That means “conventional” kale has more potentially harmful pesticides on it than a lot of other fruits and veggies do. So save up your money — or buy in season at the farmers’ market — and opt for organic versions of that dozen.
Kale took spinach’s spot, though since spinach has just dropped to the 14th spot of produce with the heaviest pesticide load, you’d be well off continuing to get your spinach organic certified if you can afford it.
I was most saddened to see that bananas were taken off the “Cleanest 12″ list that recognizes conventionally-grown produce with the least pesticides — until I remembered I get organic bananas anyway. The great news is that the “Cleanest 12″ list has been expanded into the “Cleanest 15″ in this edition. So while bananas are no longer on the list, sweet potatoes, tomatoes, eggplants and papayas are. Yum!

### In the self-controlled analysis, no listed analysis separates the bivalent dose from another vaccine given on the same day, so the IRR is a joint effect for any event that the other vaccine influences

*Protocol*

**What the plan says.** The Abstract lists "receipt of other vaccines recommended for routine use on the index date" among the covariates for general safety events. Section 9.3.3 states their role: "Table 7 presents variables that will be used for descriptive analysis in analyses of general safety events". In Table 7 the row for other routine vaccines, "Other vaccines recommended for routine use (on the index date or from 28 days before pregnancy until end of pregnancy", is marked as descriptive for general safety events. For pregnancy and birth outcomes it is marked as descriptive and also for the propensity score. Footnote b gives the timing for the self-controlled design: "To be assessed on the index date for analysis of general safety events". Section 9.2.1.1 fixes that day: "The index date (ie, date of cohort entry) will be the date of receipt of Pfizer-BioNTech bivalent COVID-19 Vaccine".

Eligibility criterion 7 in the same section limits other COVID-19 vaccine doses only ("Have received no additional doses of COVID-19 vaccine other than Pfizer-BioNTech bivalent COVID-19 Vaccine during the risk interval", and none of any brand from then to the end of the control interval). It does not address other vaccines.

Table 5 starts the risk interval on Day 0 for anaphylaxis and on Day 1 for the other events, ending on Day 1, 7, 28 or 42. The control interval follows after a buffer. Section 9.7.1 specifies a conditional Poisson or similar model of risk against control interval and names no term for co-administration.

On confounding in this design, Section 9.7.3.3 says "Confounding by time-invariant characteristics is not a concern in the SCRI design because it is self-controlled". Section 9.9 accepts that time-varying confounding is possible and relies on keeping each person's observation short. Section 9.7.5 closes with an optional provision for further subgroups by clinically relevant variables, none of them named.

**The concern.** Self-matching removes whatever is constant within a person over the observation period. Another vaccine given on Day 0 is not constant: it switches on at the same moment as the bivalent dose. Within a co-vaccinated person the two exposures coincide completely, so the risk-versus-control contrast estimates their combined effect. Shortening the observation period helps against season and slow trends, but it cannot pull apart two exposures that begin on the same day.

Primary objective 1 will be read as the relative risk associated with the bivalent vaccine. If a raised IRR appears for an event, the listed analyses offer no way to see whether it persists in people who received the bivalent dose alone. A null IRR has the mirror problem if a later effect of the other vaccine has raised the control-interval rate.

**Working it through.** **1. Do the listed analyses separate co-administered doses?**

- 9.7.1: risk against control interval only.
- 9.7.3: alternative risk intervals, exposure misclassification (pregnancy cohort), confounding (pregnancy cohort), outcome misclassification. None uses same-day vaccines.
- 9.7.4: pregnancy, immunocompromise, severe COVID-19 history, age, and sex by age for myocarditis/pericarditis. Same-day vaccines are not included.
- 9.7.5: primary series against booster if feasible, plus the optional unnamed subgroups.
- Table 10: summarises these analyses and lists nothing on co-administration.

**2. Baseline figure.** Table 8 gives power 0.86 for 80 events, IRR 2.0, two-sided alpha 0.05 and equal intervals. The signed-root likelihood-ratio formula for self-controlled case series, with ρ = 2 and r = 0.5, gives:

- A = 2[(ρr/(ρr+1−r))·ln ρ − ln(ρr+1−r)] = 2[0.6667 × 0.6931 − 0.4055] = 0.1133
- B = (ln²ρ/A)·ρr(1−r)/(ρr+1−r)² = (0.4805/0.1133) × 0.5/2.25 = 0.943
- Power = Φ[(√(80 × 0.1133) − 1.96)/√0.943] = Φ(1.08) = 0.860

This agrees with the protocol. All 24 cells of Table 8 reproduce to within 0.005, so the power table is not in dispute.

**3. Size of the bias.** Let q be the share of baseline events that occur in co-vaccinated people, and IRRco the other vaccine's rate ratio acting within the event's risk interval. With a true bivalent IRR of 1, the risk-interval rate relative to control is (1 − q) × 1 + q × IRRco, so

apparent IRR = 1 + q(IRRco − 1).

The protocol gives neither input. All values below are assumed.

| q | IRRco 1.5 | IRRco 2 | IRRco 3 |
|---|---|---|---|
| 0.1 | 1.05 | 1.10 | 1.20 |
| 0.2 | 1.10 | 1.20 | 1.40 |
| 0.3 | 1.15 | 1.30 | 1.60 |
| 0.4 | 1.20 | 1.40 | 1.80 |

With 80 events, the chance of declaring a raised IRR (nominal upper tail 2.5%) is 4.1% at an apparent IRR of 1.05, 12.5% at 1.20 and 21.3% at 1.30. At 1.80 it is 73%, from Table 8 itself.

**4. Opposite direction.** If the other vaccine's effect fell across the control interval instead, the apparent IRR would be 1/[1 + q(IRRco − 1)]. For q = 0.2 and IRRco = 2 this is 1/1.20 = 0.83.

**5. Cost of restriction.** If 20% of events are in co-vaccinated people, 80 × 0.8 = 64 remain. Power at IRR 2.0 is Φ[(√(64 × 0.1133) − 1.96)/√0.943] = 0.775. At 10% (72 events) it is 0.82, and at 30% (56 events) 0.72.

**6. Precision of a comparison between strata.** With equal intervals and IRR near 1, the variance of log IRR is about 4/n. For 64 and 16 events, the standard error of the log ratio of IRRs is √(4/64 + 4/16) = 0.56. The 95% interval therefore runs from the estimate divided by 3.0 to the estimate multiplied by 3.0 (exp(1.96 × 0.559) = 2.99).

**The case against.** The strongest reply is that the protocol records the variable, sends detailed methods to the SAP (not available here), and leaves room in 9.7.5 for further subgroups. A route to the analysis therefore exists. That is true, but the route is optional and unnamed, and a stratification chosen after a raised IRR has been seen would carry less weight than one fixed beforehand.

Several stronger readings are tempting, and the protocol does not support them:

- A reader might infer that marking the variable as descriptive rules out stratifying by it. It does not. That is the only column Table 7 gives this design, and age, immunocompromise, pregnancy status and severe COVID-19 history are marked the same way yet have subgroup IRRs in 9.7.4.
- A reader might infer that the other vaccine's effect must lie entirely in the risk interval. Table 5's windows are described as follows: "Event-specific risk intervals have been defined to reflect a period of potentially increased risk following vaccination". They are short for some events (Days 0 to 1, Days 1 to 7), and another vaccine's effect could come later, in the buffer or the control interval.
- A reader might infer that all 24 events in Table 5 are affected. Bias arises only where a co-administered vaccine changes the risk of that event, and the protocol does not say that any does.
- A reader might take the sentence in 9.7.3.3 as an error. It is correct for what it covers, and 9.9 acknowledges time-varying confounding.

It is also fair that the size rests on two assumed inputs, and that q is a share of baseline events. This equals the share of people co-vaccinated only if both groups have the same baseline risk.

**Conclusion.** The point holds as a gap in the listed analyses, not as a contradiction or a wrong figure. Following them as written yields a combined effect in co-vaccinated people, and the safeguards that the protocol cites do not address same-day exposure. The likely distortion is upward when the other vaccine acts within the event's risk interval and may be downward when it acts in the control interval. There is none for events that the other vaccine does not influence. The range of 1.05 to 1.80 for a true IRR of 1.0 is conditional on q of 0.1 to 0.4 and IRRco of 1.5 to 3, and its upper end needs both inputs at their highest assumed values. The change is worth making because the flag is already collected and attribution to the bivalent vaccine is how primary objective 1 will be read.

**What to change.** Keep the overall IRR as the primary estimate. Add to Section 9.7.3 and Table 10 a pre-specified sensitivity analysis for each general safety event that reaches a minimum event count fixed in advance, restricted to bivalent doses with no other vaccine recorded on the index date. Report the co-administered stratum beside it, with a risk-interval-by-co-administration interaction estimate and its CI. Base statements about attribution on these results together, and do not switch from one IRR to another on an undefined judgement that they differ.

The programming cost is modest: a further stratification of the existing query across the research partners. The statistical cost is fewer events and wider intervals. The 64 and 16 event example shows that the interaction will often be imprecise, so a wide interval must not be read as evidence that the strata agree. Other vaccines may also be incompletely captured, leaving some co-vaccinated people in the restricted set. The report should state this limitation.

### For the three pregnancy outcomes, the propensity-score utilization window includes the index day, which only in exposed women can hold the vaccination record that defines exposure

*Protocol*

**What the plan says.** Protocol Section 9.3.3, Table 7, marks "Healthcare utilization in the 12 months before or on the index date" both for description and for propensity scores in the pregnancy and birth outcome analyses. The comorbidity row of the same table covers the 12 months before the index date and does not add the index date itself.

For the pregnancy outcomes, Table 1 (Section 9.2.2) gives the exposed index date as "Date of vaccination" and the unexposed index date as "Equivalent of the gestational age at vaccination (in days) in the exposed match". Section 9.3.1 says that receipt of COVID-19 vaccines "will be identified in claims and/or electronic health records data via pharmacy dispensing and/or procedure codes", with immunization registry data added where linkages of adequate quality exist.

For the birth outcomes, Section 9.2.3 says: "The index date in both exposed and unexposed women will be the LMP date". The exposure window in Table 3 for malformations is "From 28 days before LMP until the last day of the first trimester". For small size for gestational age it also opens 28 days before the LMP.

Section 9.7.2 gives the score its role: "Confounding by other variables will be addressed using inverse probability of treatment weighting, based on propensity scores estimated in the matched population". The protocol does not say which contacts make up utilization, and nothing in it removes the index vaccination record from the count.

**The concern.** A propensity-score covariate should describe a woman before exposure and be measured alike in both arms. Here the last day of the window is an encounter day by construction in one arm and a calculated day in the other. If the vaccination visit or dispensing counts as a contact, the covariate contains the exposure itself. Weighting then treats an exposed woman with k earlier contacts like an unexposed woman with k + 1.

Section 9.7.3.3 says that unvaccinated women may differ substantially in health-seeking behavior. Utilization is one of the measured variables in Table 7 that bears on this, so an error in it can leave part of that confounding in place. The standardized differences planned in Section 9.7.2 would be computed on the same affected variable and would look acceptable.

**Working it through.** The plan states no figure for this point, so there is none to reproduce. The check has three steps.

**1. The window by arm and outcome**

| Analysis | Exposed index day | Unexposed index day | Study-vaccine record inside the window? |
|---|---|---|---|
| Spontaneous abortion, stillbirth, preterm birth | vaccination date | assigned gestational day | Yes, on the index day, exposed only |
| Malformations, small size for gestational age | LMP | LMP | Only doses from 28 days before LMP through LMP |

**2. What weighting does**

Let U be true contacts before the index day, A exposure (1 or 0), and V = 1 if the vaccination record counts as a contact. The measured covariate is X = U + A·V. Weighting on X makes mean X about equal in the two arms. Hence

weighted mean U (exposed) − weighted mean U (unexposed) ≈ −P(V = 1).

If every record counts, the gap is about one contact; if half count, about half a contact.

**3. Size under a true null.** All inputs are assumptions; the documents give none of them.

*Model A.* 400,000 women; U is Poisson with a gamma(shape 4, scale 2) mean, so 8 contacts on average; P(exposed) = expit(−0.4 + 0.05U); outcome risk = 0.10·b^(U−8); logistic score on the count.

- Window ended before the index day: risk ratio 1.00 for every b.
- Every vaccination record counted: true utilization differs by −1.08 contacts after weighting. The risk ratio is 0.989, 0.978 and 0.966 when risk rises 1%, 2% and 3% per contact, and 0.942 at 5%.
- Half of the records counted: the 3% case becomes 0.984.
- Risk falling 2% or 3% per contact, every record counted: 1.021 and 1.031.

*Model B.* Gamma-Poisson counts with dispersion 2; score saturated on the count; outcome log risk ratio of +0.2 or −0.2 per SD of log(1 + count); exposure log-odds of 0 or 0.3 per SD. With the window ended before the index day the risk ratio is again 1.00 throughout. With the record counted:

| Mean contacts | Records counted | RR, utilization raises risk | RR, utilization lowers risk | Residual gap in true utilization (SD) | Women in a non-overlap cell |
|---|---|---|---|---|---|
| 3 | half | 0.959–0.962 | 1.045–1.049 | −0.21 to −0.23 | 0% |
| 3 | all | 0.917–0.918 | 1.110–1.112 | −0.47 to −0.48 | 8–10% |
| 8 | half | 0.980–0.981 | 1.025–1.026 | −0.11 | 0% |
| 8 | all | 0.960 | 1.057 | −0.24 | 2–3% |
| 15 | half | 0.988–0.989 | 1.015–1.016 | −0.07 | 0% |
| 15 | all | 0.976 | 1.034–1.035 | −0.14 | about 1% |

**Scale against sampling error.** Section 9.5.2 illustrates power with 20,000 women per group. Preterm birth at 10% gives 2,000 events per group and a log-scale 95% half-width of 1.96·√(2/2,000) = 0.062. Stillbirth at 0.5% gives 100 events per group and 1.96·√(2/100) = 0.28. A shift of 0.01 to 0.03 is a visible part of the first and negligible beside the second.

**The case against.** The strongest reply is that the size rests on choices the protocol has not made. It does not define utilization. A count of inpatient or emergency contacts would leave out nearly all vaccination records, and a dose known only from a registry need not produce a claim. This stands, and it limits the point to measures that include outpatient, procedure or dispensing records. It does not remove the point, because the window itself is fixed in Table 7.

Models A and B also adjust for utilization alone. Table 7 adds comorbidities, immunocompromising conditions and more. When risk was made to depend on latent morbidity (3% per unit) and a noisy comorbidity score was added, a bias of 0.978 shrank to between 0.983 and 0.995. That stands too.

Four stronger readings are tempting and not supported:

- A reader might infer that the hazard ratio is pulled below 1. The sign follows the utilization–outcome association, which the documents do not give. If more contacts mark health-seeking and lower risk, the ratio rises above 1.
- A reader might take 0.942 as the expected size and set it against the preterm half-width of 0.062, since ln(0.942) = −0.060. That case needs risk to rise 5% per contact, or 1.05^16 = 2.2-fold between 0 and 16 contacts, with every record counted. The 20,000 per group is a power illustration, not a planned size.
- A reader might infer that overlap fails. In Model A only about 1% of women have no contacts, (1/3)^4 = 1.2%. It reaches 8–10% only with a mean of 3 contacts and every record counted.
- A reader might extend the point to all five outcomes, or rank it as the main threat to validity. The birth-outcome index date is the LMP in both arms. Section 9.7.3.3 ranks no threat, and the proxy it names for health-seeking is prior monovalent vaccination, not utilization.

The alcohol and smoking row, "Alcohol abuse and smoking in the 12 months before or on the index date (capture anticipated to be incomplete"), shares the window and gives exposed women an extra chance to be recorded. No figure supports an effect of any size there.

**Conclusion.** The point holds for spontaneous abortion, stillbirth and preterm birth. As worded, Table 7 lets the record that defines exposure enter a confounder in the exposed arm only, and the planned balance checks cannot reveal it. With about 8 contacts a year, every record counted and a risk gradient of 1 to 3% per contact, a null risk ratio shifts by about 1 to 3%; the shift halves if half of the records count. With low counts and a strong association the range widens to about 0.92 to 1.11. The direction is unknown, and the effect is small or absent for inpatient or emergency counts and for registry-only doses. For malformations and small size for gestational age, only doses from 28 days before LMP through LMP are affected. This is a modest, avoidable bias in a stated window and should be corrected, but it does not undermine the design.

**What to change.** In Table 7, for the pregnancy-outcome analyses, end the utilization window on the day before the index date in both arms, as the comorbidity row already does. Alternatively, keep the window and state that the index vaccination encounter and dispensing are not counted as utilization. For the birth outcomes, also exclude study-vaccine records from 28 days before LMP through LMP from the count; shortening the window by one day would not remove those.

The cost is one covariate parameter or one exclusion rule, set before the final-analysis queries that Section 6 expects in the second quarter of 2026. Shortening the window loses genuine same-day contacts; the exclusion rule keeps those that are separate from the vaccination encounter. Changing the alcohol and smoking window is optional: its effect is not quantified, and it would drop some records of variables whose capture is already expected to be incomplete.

Avoiding the dirty list and opting for the clean list really will help you decrease the pesticides you ingest by quite a bit. According to EWG’s analysis, “consumers can reduce their pesticide exposure by 80 percent by avoiding the most contaminated fruits and vegetables and eating only the cleanest.”
So download the FREE Shopper’s Guide to Pesticides here (PDF). You can also check out the full list of 47 fruits and veggies, plus get the full details on the methodology behind the list if you’re still curious.
Images: Courtesy EWG
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